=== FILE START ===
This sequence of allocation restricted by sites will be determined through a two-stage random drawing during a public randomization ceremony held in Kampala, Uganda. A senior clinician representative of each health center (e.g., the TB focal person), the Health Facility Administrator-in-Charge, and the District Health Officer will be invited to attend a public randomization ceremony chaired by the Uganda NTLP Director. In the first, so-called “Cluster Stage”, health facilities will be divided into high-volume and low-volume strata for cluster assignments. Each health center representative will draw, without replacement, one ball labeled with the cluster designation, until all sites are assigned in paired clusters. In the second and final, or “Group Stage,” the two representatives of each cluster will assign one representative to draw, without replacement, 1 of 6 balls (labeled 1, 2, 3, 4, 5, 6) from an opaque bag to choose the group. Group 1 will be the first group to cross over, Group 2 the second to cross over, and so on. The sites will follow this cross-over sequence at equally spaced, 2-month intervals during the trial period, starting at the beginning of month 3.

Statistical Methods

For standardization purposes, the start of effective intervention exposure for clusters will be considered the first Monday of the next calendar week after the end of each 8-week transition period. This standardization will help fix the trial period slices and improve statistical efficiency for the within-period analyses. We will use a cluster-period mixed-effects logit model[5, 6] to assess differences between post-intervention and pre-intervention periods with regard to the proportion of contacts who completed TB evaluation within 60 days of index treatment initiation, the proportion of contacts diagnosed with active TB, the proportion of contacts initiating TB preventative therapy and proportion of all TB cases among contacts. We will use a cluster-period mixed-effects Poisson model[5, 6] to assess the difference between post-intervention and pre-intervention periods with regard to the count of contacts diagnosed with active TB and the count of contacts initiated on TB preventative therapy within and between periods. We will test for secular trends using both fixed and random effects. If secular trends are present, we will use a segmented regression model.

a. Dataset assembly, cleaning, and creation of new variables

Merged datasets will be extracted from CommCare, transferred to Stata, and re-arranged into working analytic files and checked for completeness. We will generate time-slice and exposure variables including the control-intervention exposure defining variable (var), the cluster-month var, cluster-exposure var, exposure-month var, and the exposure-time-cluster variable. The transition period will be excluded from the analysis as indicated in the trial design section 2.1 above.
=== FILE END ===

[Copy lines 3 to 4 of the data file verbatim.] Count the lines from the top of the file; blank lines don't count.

For standardization purposes, the start of effective intervention exposure for clusters will be considered the first Monday of the next calendar week after the end of each 8-week transition period. This standardization will help fix the trial period slices and improve statistical efficiency for the within-period analyses. We will use a cluster-period mixed-effects logit model[5, 6] to assess differences between post-intervention and pre-intervention periods with regard to the proportion of contacts who completed TB evaluation within 60 days of index treatment initiation, the proportion of contacts diagnosed with active TB, the proportion of contacts initiating TB preventative therapy and proportion of all TB cases among contacts. We will use a cluster-period mixed-effects Poisson model[5, 6] to assess the difference between post-intervention and pre-intervention periods with regard to the count of contacts diagnosed with active TB and the count of contacts initiated on TB preventative therapy within and between periods. We will test for secular trends using both fixed and random effects. If secular trends are present, we will use a segmented regression model.

a. Dataset assembly, cleaning, and creation of new variables